In the meantime, cleanup efforts are being spearheaded by the community and non-profits. St. Ann’s Corner of Harm Reduction and OnPoint NYC are two organizations that send people to pick up discarded needles and provide outreach to addicted individuals in the park. Volunteers from the area have also come together to conduct coordinated cleanups. 

Not everyone agrees that community groups should take on the job, especially in St. Mary’s, where local clean up crews say long-ago discarded needles can be embedded in the dirt, making them more difficult to spot and dangerous to remove. 

 “That’s the St. Mary’s Park director’s job in St. Mary’s maintenance. Staff get paid very nicely for that. Tell them to do their dang job!” said area resident and community garden advocate Mike Young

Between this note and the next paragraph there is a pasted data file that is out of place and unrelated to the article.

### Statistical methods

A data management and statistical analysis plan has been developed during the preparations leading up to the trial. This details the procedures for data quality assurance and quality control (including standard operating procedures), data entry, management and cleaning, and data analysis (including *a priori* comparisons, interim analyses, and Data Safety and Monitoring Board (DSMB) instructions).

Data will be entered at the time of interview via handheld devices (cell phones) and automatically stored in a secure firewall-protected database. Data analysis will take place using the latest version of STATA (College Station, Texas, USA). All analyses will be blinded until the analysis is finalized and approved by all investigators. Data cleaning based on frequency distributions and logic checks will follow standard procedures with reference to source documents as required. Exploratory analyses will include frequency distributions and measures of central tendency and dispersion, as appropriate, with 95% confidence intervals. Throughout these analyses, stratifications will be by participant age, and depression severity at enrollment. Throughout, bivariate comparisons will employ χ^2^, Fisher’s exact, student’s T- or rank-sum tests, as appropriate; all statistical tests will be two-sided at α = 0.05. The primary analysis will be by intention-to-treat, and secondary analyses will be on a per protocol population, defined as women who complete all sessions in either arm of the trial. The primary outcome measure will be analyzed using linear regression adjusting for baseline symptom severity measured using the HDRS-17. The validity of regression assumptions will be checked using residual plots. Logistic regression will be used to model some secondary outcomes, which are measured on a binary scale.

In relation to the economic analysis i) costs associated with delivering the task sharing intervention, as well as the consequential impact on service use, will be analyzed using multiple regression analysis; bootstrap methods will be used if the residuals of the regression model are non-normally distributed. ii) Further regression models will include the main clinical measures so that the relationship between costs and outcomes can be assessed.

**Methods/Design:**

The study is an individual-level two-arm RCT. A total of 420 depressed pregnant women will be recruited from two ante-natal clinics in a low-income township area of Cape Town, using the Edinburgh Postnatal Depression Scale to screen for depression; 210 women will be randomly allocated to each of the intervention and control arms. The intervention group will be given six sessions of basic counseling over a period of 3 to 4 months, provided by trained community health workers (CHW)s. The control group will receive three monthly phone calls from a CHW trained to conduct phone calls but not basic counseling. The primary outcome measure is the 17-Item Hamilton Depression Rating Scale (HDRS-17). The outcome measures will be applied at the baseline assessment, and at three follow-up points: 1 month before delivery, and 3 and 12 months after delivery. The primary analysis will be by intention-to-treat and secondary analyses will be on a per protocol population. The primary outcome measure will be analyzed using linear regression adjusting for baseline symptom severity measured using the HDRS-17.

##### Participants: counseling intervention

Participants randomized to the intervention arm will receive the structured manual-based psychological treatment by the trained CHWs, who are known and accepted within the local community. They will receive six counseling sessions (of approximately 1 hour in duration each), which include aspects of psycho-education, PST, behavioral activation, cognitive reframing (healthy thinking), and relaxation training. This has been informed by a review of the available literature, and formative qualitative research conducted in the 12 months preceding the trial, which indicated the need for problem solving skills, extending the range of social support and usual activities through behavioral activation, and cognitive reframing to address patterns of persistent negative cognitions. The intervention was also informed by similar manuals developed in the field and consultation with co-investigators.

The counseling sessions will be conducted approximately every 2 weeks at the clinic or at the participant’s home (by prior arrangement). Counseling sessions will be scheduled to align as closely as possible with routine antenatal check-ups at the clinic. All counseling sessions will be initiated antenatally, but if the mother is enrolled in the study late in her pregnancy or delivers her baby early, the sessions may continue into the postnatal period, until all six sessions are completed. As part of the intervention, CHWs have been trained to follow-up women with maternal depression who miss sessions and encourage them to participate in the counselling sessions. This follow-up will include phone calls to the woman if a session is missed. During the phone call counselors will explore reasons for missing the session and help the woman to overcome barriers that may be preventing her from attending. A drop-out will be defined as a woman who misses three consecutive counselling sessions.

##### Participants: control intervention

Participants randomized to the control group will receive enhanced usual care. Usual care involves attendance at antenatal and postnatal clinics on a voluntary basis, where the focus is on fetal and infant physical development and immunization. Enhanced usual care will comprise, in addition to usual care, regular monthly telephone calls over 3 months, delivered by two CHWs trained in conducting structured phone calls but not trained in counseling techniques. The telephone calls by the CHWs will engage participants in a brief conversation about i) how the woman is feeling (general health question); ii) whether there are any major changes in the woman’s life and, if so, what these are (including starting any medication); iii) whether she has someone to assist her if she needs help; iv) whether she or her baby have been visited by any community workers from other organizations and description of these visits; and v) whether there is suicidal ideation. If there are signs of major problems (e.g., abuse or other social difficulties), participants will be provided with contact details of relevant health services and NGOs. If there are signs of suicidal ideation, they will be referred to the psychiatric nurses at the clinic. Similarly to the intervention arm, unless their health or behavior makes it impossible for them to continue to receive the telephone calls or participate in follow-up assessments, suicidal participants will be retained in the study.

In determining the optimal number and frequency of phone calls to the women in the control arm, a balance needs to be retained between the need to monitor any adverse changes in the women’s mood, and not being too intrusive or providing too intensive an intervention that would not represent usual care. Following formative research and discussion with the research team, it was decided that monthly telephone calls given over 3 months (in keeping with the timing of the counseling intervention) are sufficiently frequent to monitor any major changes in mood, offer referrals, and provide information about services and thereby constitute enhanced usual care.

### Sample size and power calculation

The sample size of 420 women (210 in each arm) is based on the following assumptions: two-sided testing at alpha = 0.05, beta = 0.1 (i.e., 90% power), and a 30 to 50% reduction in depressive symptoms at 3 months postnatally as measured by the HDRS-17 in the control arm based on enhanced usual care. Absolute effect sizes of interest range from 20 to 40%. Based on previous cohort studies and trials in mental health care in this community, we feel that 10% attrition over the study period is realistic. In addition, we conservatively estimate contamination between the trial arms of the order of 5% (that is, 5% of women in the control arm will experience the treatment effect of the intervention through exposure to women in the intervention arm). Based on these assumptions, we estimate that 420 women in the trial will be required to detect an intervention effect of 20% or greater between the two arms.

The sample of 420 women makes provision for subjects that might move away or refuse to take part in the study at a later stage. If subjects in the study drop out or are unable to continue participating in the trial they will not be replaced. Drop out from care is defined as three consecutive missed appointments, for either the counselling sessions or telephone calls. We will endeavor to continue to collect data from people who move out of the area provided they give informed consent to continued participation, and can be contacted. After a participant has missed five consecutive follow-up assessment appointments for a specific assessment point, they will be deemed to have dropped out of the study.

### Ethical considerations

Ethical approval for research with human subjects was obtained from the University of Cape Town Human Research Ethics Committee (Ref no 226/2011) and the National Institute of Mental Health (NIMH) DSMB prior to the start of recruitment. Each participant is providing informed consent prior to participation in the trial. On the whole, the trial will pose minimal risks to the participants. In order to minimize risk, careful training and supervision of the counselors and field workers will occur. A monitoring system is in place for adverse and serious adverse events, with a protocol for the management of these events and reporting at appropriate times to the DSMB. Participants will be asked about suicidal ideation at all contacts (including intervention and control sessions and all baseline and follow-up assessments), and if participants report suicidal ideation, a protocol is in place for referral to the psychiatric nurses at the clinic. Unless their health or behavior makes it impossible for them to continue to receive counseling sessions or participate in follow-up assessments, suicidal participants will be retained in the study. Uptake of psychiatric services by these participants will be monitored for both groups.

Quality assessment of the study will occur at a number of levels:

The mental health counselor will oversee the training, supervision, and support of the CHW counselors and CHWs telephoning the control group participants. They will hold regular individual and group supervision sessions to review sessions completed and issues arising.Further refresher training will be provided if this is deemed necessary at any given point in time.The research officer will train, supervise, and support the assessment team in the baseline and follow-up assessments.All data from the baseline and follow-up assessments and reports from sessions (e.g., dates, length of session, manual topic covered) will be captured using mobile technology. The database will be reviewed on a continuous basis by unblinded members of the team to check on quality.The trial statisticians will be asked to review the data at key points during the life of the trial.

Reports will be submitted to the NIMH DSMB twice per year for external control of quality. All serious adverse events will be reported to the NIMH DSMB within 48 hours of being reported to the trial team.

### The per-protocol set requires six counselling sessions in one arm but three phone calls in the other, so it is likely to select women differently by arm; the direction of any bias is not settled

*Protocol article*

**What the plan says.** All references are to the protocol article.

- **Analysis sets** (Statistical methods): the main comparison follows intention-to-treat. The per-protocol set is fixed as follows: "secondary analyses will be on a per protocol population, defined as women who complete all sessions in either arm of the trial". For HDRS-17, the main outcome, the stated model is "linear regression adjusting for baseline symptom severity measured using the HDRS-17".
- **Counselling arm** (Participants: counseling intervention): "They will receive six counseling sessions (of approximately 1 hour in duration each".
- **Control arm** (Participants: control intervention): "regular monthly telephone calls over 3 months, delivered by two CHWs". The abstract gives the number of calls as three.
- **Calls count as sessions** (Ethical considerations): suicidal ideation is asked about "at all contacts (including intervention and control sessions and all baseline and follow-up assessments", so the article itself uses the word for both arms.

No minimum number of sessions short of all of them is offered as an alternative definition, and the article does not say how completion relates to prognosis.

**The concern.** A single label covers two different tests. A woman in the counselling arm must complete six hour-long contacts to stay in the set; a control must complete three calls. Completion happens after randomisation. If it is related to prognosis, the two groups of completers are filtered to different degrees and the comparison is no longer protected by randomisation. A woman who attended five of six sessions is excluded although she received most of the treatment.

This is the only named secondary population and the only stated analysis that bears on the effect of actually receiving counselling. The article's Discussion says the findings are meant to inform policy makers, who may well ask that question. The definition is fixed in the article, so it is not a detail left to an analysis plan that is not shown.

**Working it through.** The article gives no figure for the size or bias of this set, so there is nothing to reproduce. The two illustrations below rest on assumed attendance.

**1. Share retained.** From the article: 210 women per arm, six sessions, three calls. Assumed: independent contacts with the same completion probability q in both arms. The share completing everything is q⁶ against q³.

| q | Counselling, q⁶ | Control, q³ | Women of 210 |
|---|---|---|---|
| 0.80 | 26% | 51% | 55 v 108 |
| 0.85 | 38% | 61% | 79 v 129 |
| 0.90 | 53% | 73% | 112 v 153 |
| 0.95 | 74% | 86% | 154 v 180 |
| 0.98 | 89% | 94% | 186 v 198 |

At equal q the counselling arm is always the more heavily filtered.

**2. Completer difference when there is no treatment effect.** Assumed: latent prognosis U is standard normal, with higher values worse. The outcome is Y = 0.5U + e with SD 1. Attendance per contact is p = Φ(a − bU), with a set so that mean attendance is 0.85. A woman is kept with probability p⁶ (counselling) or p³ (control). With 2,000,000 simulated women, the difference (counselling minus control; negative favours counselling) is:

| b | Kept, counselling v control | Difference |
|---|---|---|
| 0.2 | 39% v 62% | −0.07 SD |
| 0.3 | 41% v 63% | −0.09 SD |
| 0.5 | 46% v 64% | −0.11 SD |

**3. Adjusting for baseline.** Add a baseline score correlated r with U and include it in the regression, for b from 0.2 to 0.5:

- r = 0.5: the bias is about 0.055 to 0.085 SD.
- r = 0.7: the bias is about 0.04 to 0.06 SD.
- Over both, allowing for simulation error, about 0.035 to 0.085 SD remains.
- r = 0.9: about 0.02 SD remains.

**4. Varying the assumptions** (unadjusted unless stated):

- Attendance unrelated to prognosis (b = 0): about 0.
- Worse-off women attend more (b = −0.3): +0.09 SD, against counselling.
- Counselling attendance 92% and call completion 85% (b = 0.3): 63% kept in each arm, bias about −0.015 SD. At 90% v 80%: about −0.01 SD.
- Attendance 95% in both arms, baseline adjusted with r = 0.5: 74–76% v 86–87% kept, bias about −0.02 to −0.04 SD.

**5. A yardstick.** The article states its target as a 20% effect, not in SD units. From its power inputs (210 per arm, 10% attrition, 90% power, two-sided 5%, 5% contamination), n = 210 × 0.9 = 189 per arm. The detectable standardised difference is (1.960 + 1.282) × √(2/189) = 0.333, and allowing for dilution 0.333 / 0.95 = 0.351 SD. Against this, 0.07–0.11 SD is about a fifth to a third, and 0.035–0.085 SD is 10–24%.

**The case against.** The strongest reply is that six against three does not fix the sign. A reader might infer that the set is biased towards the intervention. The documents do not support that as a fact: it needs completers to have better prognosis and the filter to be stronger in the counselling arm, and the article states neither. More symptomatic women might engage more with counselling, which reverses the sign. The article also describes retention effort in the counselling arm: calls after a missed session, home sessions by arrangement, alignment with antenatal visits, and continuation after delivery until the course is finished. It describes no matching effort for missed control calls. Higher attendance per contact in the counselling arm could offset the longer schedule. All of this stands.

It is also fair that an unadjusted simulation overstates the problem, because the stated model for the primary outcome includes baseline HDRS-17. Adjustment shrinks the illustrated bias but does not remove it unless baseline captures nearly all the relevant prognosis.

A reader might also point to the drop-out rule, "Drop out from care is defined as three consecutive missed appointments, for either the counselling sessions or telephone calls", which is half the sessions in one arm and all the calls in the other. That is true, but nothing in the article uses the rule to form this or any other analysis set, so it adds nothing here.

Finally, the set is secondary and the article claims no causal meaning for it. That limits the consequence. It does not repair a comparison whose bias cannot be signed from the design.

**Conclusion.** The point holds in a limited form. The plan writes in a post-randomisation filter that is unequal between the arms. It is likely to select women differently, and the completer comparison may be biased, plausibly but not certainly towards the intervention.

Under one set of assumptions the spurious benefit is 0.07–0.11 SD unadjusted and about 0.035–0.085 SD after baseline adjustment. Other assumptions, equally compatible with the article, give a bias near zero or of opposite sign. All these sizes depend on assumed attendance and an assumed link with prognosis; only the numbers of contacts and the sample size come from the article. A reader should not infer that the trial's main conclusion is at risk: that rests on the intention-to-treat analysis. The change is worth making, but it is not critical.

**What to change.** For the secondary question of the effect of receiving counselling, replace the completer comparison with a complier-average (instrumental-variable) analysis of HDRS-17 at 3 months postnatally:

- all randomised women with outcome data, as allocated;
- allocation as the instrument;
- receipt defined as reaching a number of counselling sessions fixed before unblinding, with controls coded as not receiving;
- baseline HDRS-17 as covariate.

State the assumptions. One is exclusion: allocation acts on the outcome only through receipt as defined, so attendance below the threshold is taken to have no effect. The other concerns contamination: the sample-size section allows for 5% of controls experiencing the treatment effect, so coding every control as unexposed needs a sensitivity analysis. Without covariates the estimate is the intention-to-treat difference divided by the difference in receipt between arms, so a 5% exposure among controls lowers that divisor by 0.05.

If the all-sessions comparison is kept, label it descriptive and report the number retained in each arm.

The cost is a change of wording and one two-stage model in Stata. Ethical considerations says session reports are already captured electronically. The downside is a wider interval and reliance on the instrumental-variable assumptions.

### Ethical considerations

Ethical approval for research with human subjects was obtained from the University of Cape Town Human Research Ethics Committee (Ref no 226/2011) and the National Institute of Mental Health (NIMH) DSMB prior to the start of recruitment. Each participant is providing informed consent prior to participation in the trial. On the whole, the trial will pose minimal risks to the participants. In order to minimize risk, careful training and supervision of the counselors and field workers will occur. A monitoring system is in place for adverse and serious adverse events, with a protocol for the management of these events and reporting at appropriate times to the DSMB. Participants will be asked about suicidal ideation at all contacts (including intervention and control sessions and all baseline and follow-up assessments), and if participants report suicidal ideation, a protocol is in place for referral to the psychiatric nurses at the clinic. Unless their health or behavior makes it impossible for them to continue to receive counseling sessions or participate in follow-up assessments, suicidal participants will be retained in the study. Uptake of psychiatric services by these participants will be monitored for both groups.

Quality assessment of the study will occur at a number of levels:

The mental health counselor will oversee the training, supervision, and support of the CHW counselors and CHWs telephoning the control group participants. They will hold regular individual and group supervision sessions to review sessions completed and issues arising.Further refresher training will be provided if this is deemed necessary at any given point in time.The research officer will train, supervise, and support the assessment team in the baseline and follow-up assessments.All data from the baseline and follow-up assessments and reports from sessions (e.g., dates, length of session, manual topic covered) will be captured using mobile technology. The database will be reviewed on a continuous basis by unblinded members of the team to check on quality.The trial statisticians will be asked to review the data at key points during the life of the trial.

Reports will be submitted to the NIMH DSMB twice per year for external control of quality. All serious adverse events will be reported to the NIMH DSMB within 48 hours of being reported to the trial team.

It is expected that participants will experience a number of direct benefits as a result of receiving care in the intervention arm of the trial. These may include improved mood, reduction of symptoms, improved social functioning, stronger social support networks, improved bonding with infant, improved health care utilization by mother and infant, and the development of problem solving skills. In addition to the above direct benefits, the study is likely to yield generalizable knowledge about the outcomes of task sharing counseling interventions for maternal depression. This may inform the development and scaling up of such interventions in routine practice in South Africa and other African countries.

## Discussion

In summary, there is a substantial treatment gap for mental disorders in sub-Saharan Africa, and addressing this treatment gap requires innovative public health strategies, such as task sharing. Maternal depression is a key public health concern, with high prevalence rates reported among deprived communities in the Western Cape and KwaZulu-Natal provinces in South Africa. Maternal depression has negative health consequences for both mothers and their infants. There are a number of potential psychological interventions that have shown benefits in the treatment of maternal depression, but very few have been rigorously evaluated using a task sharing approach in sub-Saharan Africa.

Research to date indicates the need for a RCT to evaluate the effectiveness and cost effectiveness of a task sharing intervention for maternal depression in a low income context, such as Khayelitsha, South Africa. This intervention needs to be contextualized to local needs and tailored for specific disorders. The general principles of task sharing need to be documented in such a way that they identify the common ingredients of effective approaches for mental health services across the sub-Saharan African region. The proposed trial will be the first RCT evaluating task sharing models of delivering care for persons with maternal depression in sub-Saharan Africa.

The city’s Department of Parks and Recreation classified the cleanliness of the park as acceptable in its most recent inspections. The overall condition of the park is acceptable in all but the most impacted area around East 149th St, the inspections said.

At recent community council meetings with the NYPD’s 40th precinct, concerned residents have suggested more cameras, greater police presence and even police drone surveillance, but none of these ideas are being implemented at the moment. 

“Resources are spread very thinly right now, so we’re doing the best that we can, but this is one of our areas of priority,” Ayala said “I don’t want my kids or anyone else’s kids going into a public space and running into a needle.”

 

About Post Author

Leave a Reply